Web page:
Cannabis Industry to Light Up – guest post by Stephen Thornton

The win by the US Democratic Party of two federal senate seats representing the state of Georgia creates a situation whereby the Republican Party will lose their majority in the Upper House. Given the Democrats control the House of Representatives, this means their legislative agenda will now be able to be more easily realised. One positive outcome of the win, depending on your viewpoint, is that the cannabis industry in the United States and elsewhere is likely to be a beneficiary of the flip of the senate seats.

Cannabis bills have been passing the US Lower House in recent years but stalling in the Upper House. As reported in the Motley Fool, the win by the Democrats may see important financial services legislation enacted to allow the industry access to much needed banking services which would be a boon for cannabis companies. While most states in the US have legalised medicinal cannabis and almost one-third of states have legalised, or are in the process of legalising, recreational use cannabis, it is still illegal at the federal level. This should now change.

The Queensland Government should be watching this closely. Here, things have moved a lot slower. While medicinal cannabis is now available for doctors to prescribe, including in Queensland, the Therapeutic Goods Administration (TGA) expects that medicines included in the Australian Register of Therapeutic Goods (ARTG) will have been considered or prescribed first before seeking approval to prescribe cannabis. Up to 31 December 2020, the TGA had only approved around 85,000 applications for medicinal cannabis products for conditions including chemotherapy-induced nausea and vomiting, cancer and neuropathic pain, and spasticity from neurological conditions.

However, there has been some movement as reported by FreshLeaf Analytics with the TGA having decided to allow registered low-dose CBD products, up to 150mg per day, to be sold over the counter at Australian pharmacies without a prescription. While the implementation date is February 2021, product availability is expected to be later this year or even in 2022.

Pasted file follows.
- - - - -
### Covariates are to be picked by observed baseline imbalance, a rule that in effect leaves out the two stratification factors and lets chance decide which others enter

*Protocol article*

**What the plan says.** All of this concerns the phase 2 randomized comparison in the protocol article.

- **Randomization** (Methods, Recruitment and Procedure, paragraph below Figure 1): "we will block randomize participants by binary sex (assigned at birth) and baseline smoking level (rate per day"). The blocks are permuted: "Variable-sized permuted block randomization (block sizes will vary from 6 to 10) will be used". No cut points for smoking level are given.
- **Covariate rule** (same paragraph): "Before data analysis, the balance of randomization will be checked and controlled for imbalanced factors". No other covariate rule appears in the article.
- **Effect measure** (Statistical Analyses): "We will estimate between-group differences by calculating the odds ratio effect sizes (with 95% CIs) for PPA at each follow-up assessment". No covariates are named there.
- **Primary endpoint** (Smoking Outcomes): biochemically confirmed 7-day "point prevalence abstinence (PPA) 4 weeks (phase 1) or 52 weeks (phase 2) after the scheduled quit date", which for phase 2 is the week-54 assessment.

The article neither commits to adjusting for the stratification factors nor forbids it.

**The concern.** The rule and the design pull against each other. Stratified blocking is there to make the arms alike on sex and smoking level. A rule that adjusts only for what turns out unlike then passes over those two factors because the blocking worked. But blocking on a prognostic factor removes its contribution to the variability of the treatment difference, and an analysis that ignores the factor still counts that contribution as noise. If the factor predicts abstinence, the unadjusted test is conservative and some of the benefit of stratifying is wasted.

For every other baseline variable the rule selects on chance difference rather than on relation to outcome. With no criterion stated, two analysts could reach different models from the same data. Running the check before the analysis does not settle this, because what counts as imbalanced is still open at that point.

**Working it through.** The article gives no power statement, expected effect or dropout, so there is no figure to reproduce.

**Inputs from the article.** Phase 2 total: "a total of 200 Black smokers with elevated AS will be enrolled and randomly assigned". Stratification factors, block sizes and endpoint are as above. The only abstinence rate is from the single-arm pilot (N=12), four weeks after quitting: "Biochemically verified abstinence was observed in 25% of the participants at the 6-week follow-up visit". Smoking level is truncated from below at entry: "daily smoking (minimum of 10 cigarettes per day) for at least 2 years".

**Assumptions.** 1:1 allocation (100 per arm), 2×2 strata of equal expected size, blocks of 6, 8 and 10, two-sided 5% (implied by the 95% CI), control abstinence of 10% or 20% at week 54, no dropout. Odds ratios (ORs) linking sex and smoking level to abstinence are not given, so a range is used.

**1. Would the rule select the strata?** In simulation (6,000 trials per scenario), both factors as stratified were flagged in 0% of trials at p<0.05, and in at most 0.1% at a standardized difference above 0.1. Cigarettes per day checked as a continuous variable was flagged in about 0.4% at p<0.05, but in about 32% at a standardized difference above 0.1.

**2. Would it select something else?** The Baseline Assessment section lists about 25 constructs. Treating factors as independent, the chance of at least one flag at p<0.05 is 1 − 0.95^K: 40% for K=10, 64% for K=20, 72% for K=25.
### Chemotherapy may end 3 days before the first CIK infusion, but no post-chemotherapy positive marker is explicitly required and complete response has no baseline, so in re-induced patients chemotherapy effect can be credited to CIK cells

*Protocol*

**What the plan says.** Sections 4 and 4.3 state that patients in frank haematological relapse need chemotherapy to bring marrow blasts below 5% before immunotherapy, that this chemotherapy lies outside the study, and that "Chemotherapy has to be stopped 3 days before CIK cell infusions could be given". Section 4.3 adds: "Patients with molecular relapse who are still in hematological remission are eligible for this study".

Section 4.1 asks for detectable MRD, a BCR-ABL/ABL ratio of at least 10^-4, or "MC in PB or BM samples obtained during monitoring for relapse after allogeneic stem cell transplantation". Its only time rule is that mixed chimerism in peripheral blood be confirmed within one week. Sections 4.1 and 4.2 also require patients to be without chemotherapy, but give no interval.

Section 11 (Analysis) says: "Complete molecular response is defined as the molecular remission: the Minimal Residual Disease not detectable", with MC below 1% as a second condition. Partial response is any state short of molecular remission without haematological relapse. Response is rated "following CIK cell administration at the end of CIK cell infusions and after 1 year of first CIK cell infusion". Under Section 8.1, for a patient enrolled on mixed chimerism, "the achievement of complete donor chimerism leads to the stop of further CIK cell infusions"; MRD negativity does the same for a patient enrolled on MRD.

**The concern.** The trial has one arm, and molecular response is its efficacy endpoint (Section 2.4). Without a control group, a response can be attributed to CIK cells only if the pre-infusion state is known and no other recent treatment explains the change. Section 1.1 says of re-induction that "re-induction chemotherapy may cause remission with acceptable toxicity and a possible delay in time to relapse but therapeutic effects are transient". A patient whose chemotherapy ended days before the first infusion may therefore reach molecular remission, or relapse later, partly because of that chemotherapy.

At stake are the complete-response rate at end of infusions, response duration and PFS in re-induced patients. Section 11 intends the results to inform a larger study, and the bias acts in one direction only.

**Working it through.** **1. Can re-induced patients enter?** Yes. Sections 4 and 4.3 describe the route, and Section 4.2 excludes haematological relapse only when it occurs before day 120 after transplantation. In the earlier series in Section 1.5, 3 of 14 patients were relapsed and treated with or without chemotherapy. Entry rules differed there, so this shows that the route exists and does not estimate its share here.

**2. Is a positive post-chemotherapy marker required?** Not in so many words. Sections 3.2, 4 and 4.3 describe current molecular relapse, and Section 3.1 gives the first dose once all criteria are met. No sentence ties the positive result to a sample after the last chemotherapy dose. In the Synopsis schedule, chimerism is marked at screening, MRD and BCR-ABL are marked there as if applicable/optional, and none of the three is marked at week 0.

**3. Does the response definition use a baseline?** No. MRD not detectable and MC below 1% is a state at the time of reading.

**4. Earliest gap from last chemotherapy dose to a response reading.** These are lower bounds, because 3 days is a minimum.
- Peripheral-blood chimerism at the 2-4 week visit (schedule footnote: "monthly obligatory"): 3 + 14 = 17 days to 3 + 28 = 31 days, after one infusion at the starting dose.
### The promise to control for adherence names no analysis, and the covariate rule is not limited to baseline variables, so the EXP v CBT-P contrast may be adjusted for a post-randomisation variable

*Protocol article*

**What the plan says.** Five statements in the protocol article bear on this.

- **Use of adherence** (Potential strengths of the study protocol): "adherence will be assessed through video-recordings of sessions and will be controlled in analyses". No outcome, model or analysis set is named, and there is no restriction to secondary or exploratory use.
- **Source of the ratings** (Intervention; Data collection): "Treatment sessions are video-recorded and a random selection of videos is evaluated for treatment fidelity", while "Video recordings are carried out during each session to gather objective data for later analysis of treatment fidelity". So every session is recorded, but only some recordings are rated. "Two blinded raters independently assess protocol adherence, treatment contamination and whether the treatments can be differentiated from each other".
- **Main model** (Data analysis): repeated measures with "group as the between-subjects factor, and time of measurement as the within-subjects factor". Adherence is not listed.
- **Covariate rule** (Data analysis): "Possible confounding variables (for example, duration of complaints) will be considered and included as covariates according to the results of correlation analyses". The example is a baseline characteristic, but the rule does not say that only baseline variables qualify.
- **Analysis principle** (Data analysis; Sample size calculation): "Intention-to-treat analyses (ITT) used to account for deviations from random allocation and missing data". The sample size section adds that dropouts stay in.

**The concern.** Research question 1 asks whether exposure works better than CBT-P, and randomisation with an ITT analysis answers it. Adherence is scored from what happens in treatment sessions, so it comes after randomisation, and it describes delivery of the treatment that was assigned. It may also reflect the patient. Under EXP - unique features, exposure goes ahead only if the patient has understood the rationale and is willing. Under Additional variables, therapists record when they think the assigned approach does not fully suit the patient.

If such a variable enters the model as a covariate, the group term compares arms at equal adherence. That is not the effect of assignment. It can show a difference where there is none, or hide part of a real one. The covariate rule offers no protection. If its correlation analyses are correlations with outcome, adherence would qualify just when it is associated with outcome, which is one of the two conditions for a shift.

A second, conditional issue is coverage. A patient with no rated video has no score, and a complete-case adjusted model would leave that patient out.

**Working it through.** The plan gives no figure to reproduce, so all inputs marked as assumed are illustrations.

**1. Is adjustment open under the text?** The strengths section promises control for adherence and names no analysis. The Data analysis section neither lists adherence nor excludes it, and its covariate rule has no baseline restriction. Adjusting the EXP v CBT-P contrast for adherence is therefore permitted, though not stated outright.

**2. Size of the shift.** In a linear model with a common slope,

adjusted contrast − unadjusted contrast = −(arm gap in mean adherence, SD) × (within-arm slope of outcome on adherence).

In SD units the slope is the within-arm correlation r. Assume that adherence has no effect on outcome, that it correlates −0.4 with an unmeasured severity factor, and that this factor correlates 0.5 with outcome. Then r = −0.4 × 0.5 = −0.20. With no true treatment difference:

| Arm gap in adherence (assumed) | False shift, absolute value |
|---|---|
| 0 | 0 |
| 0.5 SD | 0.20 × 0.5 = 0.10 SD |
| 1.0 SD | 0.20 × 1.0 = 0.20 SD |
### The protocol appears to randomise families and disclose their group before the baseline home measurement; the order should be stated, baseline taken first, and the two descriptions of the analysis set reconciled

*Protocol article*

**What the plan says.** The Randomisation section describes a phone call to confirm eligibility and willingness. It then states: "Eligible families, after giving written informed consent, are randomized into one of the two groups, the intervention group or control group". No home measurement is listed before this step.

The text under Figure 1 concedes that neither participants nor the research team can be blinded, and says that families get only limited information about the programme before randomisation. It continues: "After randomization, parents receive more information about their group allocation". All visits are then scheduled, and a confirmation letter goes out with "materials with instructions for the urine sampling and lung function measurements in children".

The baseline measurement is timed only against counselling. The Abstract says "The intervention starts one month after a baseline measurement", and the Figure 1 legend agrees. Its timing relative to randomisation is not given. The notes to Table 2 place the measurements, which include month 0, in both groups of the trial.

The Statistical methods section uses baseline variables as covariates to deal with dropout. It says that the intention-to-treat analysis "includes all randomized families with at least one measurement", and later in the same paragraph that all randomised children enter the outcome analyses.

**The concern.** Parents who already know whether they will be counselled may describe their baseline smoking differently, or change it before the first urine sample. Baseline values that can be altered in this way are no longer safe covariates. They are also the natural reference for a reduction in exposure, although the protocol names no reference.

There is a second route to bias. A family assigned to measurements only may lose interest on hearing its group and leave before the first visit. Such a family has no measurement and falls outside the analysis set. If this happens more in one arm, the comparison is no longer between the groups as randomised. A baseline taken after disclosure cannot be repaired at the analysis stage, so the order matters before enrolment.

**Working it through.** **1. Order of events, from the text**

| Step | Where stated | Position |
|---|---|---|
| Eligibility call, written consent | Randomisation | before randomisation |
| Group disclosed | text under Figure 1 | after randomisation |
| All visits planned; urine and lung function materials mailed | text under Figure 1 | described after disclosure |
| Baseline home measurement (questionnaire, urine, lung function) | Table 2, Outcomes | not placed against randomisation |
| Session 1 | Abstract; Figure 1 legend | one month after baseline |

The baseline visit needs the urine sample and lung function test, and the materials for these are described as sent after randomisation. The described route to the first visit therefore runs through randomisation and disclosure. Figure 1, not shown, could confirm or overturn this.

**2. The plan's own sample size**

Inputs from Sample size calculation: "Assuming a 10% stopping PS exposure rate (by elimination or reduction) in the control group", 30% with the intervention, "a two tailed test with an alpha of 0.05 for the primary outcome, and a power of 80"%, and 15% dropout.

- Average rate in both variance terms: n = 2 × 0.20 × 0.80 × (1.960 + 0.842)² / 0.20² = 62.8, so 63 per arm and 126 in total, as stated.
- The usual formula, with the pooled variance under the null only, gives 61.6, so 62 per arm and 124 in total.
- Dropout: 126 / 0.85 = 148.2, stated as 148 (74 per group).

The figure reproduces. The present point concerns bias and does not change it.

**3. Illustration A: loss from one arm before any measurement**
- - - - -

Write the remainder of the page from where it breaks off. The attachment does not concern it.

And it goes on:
But it is the recreational cannabis use space where we are still a long way behind the US. As I wrote in 2018, an Australian Senate committee considered a private member’s bill from (then) Senator David Leyonhjelm to allow any State or Territory Government to legalise and regulate cannabis due to it being considered less harmful than alcohol use and tobacco use, and that otherwise law-abiding recreational cannabis users were cast as criminals, which increases pressure on the criminal justice system and supports organised and violent crime. Leyonhjelm’s lead should be followed by one or more of the major political parties, with support from the states.

Number of cannabis arrests 1997-98 to 2018-19 in NSW, Victoria, Queensland & national total

Source: BGE, compiled from Australian Crime Intelligence Commission annual Illicit Drug Data reports

Queensland has been the leading state for cannabis arrests for the last 20 years, arresting nearly 22,000 people in 2018-19, which places an unnecessary financial burden on the state budget given similar sized states like Colorado are now collecting taxes from cannabis sales. Indeed, I have previously estimated that the tax revenue alone for Queensland could be around $90 million/year with criminal justice system and other cost savings on top of that.

It is likely that the legalisation of cannabis at the federal level in the US will take place in the next year or so. Canada legalised recreational cannabis on a national level in 2018. This is the time for Queensland to commence a comprehensive investigation into the benefits and costs of a regulate-and-tax model, of which I undertook a preliminary examination in 2016 (see report here). For a wide-ranging discussion on the cannabis industry both overseas and in Australia, you can listen to this episode of the Economics Explored podcast.

Dr. Stephen Thornton is the principal of BG Economics. Disclosure: Stephen has a shareholding in a cannabis company listed on the ASX. This article should not be considered as providing financial advice.

This entry was posted in Tax and tagged , , , , , , , , , . Bookmark the permalink.

Leave a Reply

Fill in your details below or click an icon to log in:

WordPress.com Logo

You are commenting using your WordPress.com account. Log Out /  Change )

Google photo

You are commenting using your Google account. Log Out /  Change )

Twitter picture

You are commenting using your Twitter account. Log Out /  Change )

Facebook photo

You are commenting using your Facebook account. Log Out /  Change )

Connecting to %s